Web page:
"I never heard a name for what's wrong with John," Isabel said. "It rather puzzles me--but there, I expect Mrs. Cosway knows what she's talking about. There's a trust to administer the estate. It's a strange business, something to do with the way Mr. Cosway left things in his will. I don't suppose you want to know the details. His marriage had gone wrong, I think, and he and Mrs. Cosway hardly spoke to each other in his last years. Mrs. Cosway was always nice to me, but she is rather a difficult woman. Well, you'll see. The house is very big, but they keep some of the rooms shut up."
I asked her what she was going to say about being puzzled. She hadn't finished her sentence.
"I was going to say I wouldn't have thought John needed looking after. You've been a nurse and he didn't need a nurse when I knew him. Of course he sometimes behaved strangely, but he never did any harm. But I don't really know."
There were so many things she didn't say. Most of them she simply knew nothing about. The Cosways were good at keeping things hidden--from other people and one another.
In the novels of the nineteenth century which I had read while studying English, girls taking posts in country families are always met at the nearest station by some old retainer with a pony and trap. No such offer had been made to me. The Cosways had neither retainer nor pony and the one car they possessed was used by Ella Cosway to go to work. I took a taxi. There were always taxis outside Colchester station and still are for all I know.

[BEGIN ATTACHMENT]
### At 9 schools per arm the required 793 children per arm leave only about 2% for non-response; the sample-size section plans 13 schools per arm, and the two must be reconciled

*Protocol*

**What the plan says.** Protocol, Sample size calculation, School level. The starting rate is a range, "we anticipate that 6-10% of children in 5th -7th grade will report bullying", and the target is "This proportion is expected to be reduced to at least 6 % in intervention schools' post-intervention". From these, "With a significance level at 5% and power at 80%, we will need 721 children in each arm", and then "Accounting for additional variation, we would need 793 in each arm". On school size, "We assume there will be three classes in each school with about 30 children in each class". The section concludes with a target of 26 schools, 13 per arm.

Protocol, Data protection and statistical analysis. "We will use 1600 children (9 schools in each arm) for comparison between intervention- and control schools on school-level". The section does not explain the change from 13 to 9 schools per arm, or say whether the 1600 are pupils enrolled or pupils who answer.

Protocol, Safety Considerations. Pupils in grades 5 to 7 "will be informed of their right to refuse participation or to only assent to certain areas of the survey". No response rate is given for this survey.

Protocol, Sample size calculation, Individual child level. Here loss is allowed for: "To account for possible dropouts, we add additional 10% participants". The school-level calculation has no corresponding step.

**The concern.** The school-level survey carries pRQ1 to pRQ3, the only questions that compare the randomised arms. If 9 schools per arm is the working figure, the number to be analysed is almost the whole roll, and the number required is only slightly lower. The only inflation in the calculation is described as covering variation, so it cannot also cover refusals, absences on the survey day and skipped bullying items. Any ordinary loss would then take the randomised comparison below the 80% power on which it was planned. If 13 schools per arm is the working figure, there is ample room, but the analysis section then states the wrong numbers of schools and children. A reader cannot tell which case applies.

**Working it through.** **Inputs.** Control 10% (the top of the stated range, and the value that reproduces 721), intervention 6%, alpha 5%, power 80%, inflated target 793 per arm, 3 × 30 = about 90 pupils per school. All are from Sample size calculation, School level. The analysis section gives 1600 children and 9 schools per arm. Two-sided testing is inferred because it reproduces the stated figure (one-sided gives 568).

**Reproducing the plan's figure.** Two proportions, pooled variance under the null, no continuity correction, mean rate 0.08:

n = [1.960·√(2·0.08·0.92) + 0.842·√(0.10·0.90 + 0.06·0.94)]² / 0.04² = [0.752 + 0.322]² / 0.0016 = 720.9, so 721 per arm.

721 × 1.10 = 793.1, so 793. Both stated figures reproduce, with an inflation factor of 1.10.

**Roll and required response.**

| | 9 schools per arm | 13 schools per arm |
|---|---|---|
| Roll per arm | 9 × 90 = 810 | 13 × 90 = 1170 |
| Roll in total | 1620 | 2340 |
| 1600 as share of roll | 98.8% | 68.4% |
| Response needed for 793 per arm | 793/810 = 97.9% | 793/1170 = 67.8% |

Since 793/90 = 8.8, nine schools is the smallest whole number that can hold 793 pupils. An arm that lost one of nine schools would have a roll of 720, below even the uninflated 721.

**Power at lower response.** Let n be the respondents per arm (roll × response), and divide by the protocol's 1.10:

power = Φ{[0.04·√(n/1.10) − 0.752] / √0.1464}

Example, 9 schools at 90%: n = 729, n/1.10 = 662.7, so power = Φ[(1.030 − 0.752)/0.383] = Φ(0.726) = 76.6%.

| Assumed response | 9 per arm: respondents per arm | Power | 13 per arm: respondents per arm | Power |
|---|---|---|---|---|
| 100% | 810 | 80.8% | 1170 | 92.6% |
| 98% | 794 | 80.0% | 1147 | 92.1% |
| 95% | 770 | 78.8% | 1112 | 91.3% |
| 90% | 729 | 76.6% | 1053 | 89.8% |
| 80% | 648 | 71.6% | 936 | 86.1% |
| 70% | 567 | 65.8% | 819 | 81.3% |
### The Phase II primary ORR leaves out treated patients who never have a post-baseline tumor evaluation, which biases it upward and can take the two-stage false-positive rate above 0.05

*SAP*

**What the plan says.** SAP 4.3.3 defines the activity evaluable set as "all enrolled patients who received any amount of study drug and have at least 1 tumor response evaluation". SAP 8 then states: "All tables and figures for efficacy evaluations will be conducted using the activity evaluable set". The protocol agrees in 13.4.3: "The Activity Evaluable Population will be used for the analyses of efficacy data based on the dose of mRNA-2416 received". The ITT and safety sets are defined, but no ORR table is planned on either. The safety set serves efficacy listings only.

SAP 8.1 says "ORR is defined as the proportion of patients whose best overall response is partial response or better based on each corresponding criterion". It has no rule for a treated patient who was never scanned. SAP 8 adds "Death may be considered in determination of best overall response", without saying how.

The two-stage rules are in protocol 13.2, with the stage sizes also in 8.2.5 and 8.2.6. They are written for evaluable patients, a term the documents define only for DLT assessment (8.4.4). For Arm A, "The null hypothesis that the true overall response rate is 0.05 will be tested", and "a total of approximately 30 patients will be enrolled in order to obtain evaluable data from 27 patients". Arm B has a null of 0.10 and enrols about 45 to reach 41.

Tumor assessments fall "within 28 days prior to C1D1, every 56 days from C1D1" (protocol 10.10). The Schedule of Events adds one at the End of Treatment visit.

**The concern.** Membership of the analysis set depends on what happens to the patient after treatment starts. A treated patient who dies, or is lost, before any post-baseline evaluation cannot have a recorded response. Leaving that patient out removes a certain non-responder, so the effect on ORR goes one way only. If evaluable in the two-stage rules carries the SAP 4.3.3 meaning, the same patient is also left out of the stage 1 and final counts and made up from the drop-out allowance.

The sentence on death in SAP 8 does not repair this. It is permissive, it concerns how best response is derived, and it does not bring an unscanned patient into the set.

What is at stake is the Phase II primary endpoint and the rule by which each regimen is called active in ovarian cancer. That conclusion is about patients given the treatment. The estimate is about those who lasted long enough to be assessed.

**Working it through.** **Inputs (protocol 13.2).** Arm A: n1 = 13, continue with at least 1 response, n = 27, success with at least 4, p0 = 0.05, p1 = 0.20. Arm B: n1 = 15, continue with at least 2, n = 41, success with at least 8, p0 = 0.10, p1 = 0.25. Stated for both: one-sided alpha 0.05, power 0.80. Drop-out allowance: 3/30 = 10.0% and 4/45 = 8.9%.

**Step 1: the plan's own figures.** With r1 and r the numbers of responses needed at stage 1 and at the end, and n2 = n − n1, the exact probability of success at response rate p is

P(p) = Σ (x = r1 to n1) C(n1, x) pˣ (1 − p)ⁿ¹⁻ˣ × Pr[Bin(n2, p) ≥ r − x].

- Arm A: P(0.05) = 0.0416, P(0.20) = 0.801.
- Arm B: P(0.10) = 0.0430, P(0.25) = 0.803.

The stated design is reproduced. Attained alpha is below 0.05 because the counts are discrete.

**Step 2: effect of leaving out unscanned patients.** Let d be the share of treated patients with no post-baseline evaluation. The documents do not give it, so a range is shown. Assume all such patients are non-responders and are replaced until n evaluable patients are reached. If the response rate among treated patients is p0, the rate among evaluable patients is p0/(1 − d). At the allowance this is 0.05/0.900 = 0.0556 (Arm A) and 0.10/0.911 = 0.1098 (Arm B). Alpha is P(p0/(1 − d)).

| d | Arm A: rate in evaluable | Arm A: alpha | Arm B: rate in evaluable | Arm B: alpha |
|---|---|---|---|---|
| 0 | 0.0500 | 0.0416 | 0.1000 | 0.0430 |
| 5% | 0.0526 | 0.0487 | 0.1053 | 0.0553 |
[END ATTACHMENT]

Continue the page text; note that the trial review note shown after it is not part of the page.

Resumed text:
The route it followed has been much built up since then and the old road has become a three-lane highway. We drove along winding lanes, some of them narrow, for part of the way following the valley of the River Colne, passing the gates of several great houses. I had read a little about the architecture of Essex and knew that the county lacked building stone. Wood, brick, chalk, and flint were the materials used and another material called pudding stone, oblong and rounded pebbles of flint, much used in the construction of churches and of some walls. But the most important material of all was timber and I gazed out of the taxi window, happy to see the information I had read of confirmed in mansions and farmhouses built of tiny Tudor bricks with weatherboarding and half-timbering. Of course it aroused my expectations of what the house I was going to would be like, for Isabel had never described it. It might have a moat, as some did, part of its roof might be thatched, its windows mullioned and its woodwork bare and unstained. And then there was the maze.